The rising tide of photographs: Not drowning but waving?

Research output: Contribution to journalArticlepeer-review


This article explores responses to photography's twenty-first century massification, as a key aspect of the 'condition' that curator Joan Fontcuberta (2015) has coined as 'post-photographic'. Through an assessment of a variety of current forms - popular press opinion, leading-edge arts practice and large-scale community projects - it offers a brief snapshot of the hopes and fears attached to photography en masse. By contextualising these responses within recent scholarly literature and also within historic instances of massification, this piece assesses and challenges the technologically determinist claims made for mass photography's novelty. Finally, it offers some methodological reflections and suggestions for ways to understand mass photographic practice, old and new. The article appears as part of the inaugural issue of a new bilingual interdisciplinary journal, Captures, on the subject of Post-Photography, edited by Canadian art historians Vincent Lavoie and Martha Langford.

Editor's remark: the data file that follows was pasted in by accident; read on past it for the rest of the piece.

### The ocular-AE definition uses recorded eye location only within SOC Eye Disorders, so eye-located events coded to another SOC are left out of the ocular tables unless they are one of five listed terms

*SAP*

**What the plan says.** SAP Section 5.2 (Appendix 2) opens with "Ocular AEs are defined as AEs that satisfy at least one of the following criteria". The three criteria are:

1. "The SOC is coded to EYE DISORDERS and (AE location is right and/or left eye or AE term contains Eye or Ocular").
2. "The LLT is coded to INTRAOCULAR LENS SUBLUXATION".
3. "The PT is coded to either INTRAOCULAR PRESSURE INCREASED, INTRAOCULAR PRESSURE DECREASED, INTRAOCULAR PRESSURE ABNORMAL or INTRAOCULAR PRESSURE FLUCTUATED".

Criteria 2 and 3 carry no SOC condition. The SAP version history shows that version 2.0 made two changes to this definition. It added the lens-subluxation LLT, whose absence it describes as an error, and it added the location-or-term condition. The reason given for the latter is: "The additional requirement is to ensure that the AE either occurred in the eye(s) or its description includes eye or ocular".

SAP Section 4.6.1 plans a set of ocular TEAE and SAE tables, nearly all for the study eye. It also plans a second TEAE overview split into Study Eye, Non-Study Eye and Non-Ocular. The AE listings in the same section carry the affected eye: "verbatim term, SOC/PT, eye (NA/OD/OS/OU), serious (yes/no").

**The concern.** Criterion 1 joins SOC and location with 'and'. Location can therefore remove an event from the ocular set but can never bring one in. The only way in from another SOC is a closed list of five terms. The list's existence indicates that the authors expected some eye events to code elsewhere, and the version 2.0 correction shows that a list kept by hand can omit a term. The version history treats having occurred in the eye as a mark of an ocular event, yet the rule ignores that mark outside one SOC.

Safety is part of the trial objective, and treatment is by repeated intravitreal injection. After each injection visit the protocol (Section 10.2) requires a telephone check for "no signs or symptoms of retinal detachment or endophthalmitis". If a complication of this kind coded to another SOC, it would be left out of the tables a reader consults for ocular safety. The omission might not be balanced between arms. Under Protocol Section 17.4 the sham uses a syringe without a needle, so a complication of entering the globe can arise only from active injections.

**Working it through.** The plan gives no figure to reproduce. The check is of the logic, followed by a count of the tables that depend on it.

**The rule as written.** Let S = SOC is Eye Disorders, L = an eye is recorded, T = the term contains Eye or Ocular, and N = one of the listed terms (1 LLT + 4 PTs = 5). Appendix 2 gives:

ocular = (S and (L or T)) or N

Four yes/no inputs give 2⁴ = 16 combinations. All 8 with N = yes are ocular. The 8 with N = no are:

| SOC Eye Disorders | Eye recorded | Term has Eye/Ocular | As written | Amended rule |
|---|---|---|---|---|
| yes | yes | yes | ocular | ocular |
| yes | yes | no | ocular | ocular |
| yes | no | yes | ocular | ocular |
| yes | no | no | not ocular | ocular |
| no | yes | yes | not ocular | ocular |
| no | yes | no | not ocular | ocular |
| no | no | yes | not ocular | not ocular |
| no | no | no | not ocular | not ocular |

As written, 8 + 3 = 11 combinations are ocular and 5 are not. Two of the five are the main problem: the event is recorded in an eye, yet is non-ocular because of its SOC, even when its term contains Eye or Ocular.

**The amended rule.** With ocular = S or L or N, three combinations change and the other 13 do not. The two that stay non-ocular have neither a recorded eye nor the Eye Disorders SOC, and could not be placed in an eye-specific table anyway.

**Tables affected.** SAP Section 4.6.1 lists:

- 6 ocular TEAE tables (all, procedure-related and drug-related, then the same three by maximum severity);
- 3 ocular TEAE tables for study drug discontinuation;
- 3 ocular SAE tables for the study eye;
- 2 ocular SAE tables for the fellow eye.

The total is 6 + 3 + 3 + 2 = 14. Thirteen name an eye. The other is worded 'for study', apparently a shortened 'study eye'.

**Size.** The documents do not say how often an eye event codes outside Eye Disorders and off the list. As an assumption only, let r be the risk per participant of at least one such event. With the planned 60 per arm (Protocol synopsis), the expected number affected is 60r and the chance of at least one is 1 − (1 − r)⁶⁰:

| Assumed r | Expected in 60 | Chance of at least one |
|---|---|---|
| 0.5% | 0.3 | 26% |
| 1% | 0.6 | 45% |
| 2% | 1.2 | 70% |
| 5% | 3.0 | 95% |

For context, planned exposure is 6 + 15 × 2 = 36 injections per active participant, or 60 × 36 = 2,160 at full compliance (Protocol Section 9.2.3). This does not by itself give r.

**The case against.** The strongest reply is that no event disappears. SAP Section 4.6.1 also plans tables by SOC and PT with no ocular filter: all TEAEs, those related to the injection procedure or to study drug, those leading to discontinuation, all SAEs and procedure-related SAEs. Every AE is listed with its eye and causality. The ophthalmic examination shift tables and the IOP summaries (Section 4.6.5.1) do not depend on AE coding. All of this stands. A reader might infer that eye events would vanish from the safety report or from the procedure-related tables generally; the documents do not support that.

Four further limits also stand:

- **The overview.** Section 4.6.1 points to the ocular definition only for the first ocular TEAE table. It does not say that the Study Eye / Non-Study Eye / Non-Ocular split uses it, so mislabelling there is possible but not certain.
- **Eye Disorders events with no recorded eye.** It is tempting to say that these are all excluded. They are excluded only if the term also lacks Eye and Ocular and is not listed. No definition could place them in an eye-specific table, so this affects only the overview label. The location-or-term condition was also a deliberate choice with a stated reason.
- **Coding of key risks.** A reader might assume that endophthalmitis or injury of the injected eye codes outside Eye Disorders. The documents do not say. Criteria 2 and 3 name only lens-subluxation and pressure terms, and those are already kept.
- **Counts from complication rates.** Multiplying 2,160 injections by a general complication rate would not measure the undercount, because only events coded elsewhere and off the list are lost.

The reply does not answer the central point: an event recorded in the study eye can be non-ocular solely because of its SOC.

Original languageEnglish
JournalCaptures: figures, theories et pratiques de l'imaginaire
Issue number1
Publication statusPublished - 12 May 2016

Bibliographical note

This is an author-produced PDF of an article published as an open-access online peer reviewed journal article for Captures interdisciplinary journal. The article was published on 12 May 2016 and can be accessed in its final formatted and illustrated version here:


Dive into the research topics of 'The rising tide of photographs: Not drowning but waving?'. Together they form a unique fingerprint.

Cite this